“I’ve been very clear about the discrimination. I don’t have anything negative to say about VP Harris, I think this should fall into Biden’s lap, he’s the president. All my conversations with her: I think she’s been very clear. [that] She saw this as a key and important issue, said Latosha Brown, co-founder of Black Voters Matter, who chose not to attend the Biden-Harris speech there earlier this week, despite being in Atlanta. “And so, I’m not letting Biden get away with this. Because one, isn’t Biden the one who came to the negotiating table with the Senate experience, four decades of being in the Senate?”
But Harris’s elevated role has also pushed her into a legislative initiative that appears to be going nowhere. During Thursday’s interview, she made an impassioned plea for voting rights legislation, blaming both Republicans and members of her party for standing in the way of changing Senate rules to pass electoral reform by a simple majority.
“I don’t think anyone should be absolved of the responsibility to uphold and protect our democracy, especially when they took an oath to protect and defend our constitution,” she said when asked specifically if Senator Joe Manchin (DW.Va.) and Kirsten Sinema (Dim-Arizona) were responsible for the lack of a movement on voting rights.
The direct appeal to moderate Democrats was not far from the rhetoric that the White House itself was spreading. The matter drew attention nonetheless, hours before the Senate was set to consider changing its rules to pass voting rights reforms. When Biden went to speak to the Senate Democratic caucus about the stalled reform push, he went it alone. And when he met Mancin and Cinemaa Thursday night after they both reiterated that they weren’t budge, Harris did not attend the meeting.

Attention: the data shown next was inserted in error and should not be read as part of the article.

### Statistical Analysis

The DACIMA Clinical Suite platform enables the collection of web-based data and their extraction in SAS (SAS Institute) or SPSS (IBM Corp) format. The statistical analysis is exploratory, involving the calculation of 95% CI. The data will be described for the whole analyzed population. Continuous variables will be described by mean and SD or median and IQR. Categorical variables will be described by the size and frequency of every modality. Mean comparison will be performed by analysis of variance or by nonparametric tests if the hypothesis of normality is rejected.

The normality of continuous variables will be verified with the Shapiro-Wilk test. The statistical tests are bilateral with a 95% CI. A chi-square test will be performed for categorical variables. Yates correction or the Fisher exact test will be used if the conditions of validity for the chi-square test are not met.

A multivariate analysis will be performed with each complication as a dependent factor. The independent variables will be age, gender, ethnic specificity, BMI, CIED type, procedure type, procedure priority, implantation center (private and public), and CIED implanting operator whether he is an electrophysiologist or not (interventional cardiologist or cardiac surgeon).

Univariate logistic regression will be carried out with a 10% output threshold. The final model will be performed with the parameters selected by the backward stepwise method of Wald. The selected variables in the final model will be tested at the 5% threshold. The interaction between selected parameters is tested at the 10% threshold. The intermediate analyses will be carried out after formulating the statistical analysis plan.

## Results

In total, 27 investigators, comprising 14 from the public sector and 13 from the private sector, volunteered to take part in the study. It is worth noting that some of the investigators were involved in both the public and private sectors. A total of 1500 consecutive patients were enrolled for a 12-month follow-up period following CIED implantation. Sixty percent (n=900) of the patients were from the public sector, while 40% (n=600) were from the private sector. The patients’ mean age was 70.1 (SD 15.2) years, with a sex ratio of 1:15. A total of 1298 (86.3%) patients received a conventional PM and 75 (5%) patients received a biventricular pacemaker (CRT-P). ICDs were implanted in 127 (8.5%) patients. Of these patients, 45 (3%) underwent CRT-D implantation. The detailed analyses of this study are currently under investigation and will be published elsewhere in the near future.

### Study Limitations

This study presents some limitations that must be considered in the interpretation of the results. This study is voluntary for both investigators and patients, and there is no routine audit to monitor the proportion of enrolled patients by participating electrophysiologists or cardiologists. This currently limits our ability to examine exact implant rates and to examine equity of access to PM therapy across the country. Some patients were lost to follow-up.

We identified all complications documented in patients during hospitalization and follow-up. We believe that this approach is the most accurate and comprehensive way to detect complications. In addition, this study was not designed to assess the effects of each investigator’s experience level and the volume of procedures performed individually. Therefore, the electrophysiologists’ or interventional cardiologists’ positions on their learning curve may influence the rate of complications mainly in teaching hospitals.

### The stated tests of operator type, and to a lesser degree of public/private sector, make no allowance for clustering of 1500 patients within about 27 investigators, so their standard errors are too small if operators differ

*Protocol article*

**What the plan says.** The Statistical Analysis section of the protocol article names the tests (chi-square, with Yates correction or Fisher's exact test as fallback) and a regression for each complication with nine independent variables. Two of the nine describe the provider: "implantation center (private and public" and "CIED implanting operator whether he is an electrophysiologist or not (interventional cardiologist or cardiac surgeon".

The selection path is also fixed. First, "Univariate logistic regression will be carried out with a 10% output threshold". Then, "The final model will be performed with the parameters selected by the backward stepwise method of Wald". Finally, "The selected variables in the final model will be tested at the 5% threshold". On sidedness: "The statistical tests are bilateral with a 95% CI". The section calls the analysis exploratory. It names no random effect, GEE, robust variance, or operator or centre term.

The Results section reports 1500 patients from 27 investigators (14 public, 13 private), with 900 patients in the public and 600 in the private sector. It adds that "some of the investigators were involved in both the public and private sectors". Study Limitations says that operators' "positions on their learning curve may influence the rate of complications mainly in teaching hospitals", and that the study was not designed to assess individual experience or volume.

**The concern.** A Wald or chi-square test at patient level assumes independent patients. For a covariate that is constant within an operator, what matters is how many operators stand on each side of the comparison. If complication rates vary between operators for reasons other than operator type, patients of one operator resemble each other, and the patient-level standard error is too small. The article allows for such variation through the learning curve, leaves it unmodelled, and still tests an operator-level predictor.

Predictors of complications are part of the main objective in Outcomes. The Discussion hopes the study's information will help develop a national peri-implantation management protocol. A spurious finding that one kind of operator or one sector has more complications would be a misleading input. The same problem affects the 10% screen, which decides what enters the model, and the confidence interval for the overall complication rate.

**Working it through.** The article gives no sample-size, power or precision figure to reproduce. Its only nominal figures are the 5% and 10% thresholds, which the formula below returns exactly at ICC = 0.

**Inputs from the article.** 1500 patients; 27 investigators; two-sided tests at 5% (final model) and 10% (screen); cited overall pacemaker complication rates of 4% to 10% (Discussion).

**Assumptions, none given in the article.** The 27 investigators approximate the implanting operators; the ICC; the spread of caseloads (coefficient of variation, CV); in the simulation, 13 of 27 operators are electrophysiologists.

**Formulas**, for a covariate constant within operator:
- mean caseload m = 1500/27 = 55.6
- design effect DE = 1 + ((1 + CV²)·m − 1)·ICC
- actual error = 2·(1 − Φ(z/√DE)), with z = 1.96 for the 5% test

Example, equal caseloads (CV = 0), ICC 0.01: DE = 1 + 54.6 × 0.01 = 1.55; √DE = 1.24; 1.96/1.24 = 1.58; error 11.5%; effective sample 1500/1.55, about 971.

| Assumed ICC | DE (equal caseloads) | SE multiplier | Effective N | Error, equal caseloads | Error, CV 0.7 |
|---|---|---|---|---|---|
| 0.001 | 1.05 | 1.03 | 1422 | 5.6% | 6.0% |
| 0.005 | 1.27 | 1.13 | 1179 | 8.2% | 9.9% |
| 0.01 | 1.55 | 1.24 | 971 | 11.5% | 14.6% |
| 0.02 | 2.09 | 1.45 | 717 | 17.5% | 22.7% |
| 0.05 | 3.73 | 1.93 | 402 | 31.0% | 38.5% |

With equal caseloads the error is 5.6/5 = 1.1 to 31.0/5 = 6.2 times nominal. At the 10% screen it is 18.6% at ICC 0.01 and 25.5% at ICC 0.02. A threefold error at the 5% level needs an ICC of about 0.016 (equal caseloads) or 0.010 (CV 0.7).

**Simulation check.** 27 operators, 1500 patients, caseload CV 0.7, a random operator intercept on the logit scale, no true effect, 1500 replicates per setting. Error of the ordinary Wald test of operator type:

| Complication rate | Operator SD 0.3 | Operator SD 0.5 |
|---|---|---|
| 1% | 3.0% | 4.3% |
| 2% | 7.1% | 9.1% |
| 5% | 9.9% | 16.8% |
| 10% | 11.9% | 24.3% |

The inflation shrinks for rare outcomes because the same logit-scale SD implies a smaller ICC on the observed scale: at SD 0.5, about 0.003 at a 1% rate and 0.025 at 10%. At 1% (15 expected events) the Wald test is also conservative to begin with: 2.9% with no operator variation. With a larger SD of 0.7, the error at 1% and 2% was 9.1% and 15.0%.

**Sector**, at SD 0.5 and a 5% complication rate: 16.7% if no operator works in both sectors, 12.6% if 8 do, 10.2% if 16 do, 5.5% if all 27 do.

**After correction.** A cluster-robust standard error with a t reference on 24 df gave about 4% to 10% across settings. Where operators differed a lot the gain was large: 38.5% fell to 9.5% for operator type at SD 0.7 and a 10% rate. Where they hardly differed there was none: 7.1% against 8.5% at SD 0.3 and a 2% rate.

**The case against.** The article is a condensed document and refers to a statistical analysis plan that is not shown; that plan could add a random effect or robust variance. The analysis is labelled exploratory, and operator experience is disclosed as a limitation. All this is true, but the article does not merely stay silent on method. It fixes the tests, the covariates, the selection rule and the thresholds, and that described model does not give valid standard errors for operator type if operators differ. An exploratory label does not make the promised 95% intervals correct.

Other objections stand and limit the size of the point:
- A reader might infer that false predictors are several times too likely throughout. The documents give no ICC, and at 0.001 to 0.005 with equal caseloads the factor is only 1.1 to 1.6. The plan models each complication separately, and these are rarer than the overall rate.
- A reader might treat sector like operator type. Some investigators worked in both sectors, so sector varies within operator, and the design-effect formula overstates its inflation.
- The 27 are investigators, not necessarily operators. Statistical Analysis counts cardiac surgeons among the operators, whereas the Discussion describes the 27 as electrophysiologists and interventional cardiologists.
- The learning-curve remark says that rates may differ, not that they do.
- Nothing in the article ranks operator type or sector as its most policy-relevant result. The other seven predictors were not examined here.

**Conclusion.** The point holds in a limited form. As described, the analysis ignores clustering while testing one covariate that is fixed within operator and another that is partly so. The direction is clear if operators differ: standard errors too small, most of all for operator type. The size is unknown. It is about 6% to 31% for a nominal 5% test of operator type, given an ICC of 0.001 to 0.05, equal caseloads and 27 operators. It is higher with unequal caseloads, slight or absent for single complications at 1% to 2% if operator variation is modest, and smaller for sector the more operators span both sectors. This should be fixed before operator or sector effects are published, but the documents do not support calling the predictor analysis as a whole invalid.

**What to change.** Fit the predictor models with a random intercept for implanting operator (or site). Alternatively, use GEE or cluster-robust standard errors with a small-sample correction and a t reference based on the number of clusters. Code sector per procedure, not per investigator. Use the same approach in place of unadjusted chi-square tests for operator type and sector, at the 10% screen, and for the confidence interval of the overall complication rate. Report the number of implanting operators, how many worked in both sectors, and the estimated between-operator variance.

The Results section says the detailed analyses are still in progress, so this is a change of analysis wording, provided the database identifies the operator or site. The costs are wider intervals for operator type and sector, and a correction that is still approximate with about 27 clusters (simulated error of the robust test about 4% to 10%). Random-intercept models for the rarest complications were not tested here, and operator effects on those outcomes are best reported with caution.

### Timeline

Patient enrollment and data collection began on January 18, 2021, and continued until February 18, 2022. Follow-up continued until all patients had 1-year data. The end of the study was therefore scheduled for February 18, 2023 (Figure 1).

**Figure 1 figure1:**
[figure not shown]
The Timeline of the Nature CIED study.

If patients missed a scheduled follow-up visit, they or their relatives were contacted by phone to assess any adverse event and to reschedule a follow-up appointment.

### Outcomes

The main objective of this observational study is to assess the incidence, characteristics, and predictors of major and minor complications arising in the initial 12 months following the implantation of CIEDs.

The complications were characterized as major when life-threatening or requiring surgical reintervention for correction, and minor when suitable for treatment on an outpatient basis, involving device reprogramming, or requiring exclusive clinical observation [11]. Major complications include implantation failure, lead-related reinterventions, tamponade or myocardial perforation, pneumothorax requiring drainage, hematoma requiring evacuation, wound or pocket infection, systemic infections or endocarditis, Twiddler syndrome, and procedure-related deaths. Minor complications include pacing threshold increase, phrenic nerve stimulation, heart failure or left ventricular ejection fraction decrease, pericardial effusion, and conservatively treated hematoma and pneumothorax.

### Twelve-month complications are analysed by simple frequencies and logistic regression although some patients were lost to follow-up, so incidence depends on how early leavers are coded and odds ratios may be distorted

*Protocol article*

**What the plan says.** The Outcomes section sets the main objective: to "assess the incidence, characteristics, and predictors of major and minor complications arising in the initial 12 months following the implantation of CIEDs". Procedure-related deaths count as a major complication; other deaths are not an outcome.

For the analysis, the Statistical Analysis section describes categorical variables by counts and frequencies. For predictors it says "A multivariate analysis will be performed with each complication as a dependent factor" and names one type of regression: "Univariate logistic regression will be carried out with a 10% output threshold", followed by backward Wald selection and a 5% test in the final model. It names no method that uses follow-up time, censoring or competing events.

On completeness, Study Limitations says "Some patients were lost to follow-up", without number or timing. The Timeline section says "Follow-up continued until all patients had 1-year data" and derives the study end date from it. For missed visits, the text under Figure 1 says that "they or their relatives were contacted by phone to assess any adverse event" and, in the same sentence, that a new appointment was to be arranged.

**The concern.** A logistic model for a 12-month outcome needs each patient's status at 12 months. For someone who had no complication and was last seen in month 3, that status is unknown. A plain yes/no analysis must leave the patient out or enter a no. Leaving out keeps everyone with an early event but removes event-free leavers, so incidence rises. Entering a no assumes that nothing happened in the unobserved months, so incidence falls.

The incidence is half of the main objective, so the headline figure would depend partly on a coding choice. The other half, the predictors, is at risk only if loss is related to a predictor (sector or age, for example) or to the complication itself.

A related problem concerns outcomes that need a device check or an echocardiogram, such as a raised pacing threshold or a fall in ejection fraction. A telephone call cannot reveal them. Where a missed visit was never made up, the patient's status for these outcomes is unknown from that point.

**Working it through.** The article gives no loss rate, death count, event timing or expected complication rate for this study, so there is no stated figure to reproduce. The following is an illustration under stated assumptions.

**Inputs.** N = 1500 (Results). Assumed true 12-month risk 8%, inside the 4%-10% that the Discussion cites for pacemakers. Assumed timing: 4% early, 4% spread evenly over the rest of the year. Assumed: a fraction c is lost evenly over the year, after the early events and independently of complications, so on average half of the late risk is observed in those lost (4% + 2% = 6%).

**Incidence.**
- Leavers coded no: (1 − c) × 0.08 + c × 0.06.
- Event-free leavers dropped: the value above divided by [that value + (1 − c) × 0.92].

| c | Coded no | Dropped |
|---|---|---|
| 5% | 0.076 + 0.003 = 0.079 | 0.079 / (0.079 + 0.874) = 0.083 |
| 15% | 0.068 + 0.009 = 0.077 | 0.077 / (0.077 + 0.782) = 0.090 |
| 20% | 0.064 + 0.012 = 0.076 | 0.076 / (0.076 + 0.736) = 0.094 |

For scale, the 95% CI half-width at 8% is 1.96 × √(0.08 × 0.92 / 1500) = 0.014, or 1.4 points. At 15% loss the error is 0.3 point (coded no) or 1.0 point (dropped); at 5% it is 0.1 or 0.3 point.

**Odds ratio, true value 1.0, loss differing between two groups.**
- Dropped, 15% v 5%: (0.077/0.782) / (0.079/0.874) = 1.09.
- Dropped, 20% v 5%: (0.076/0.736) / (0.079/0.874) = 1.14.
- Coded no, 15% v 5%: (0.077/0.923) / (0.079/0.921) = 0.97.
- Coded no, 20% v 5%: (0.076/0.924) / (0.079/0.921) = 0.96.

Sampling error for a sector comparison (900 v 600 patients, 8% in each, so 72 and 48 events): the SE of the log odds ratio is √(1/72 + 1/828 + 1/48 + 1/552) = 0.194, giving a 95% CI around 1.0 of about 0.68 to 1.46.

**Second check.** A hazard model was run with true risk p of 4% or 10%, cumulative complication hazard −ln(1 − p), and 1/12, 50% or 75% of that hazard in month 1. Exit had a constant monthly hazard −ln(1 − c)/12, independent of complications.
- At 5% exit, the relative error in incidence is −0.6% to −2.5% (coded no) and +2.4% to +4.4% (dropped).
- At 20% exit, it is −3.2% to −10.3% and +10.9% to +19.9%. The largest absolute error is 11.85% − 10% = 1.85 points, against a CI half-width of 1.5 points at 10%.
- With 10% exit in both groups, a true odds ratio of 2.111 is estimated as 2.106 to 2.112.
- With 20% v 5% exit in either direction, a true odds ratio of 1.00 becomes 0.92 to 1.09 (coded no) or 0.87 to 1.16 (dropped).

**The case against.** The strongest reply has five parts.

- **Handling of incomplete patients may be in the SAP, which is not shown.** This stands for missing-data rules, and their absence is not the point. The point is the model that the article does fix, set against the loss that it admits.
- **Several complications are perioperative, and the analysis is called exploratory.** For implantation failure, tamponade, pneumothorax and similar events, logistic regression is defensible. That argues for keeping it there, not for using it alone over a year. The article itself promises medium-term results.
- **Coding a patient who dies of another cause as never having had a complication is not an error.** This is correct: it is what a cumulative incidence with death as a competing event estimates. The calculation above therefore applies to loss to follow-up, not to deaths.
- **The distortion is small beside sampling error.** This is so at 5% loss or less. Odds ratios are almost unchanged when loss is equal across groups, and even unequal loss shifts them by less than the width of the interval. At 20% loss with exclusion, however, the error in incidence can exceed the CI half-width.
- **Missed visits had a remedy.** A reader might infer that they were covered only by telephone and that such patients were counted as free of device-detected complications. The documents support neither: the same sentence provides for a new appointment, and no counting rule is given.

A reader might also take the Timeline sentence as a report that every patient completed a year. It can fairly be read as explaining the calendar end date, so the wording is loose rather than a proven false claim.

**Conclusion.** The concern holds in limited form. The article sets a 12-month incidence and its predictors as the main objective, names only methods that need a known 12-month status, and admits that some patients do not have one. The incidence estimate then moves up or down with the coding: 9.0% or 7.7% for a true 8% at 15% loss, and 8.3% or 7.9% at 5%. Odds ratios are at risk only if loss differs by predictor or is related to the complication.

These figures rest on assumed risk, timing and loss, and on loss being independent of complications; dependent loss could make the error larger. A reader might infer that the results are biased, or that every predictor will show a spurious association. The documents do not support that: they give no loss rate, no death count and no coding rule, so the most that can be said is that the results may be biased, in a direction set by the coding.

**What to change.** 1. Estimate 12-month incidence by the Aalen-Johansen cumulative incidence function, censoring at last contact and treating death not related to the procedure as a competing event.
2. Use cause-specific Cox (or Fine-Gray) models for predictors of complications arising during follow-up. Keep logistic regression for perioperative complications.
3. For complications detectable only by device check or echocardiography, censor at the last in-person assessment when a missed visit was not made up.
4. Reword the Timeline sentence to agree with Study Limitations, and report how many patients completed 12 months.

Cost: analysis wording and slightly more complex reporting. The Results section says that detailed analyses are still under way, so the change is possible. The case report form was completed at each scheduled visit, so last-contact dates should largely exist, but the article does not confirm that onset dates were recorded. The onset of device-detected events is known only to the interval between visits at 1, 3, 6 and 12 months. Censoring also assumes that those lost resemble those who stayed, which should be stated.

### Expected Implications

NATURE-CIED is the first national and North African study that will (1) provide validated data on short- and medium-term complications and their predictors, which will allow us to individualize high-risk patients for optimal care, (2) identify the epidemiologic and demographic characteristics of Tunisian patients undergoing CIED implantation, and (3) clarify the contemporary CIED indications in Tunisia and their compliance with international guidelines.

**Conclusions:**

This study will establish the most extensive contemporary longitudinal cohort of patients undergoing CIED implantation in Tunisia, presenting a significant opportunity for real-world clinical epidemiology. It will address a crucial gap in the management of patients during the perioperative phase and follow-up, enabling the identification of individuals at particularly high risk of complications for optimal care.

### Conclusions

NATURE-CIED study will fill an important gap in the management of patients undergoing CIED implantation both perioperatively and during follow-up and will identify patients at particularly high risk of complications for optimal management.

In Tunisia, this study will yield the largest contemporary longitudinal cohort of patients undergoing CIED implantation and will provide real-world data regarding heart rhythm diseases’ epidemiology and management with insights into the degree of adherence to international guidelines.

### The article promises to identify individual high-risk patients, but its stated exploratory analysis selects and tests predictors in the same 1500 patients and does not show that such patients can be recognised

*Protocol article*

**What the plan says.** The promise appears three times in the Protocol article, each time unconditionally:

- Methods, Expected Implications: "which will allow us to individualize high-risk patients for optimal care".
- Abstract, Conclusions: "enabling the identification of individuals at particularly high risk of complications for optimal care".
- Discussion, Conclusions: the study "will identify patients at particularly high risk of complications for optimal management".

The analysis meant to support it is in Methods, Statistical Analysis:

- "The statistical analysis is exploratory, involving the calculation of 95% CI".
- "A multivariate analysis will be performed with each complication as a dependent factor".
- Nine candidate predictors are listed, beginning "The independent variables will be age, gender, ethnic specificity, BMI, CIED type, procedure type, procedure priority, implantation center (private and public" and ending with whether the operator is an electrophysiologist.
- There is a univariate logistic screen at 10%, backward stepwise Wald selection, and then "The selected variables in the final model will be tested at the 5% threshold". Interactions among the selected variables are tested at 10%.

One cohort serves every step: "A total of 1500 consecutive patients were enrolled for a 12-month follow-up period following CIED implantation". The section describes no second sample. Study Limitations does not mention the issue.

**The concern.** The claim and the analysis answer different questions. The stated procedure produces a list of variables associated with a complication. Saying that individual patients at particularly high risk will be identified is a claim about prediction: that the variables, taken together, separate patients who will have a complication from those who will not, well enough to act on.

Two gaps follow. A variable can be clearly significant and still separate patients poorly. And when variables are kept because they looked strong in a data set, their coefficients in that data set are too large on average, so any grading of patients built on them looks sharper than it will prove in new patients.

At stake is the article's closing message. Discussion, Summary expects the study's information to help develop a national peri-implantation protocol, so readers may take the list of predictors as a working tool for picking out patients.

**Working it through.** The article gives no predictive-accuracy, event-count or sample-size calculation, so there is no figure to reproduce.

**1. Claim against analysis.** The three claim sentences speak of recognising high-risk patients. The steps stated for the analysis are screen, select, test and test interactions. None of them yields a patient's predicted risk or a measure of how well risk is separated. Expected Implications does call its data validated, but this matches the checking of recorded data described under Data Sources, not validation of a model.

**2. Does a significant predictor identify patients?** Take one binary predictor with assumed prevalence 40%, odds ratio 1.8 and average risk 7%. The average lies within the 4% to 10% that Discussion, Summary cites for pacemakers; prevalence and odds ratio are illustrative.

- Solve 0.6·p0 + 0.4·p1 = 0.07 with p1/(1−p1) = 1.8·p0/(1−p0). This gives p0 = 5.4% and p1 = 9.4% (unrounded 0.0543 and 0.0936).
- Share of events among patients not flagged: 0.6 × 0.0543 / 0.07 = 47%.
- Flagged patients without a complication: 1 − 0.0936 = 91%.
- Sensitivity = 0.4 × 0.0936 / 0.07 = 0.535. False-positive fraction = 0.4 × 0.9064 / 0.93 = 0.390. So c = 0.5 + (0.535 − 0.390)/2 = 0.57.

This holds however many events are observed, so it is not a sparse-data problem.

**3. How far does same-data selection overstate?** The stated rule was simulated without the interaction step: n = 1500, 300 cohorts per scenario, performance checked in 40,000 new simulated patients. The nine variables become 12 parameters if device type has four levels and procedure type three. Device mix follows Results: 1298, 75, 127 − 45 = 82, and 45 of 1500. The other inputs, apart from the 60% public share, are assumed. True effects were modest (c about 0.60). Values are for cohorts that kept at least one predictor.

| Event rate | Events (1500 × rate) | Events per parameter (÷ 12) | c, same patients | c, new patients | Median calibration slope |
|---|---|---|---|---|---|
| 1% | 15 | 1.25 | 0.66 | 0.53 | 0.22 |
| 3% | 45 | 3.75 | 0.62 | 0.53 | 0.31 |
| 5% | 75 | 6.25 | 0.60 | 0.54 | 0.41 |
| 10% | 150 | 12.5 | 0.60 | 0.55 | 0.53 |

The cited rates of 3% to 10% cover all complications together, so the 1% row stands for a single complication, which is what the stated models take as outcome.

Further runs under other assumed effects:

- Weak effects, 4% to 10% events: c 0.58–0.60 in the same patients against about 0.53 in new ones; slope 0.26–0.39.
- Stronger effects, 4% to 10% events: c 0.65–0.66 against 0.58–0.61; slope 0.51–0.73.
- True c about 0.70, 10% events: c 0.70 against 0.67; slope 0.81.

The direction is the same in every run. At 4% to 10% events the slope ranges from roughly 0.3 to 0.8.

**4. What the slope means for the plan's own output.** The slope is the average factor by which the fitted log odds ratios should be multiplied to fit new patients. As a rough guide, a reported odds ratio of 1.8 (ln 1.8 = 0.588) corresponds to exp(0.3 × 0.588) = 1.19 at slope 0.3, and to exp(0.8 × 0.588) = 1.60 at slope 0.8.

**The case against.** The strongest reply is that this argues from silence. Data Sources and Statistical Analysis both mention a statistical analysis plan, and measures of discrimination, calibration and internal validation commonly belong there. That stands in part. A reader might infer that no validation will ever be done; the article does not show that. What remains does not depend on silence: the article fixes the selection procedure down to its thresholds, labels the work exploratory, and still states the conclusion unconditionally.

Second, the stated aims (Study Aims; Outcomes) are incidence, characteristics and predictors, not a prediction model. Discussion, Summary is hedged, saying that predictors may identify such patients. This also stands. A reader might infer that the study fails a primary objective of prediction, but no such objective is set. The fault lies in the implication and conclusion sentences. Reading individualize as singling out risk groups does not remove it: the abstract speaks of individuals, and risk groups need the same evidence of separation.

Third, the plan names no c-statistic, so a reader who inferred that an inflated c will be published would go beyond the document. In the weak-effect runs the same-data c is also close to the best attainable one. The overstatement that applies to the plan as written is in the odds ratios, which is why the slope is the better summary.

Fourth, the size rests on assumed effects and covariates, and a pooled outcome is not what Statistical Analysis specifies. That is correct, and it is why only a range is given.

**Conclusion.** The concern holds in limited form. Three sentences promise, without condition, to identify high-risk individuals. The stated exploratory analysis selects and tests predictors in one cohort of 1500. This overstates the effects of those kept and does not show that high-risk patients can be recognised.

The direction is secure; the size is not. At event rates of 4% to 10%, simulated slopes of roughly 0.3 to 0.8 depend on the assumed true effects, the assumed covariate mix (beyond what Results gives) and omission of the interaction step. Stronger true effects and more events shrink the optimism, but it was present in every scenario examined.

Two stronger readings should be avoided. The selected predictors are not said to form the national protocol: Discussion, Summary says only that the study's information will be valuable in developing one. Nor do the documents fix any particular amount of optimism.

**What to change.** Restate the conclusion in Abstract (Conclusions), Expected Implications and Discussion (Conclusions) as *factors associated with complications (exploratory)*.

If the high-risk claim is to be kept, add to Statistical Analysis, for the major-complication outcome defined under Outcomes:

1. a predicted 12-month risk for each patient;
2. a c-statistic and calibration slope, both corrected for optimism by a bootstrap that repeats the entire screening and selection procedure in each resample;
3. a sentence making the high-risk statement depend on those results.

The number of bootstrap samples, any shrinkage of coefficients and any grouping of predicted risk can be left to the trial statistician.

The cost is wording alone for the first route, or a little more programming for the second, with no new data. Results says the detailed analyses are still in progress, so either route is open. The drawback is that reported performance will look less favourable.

White House aides cautioned against reading about Harris’s absence, citing Biden’s enduring relationships with two senators over the past year from meetings and negotiations about his other priorities. They said the fact that the president delegated Harris to lead voting rights in the first place is evidence that he values them. “[Biden and Harris] Deputy Press Secretary Andrew Bates said in an email, something that Harris’ team reiterated.
“They showed that they are a team there. There [aren’t] Melanie Campbell, president and CEO of the National Coalition for Black Civic Engagement. “You get one head at a time. [It’s important it’s seen] as a single administration. Whatever happens, her role in it is also high.”
Yet Harris’ past few weeks on the voting rights front have become, in a sense, a microcosm of her tenure as vice president: one defined by sharp moments, accidents, public drama, private work, and a touch of political bad luck.
While there is some concern at Harrisworld that it might get some blame from the press if the Voting Rights Act eventually fails to pass the Senate, it is not shared globally. Allies note that the larger civil rights community is pleased with Harris’ work and argue that the issue is not a lack of effort but moderate Democrats’ intransigence over pending reform combined with a lack of Republican support. This time, the thinking goes, the others will back off.
“I got the work done,” Sellers said. “this is [is] On Mansion, Cinema, and intellectual dishonesty about our country’s history.”
Laura Baron Lopez Contribute to this report.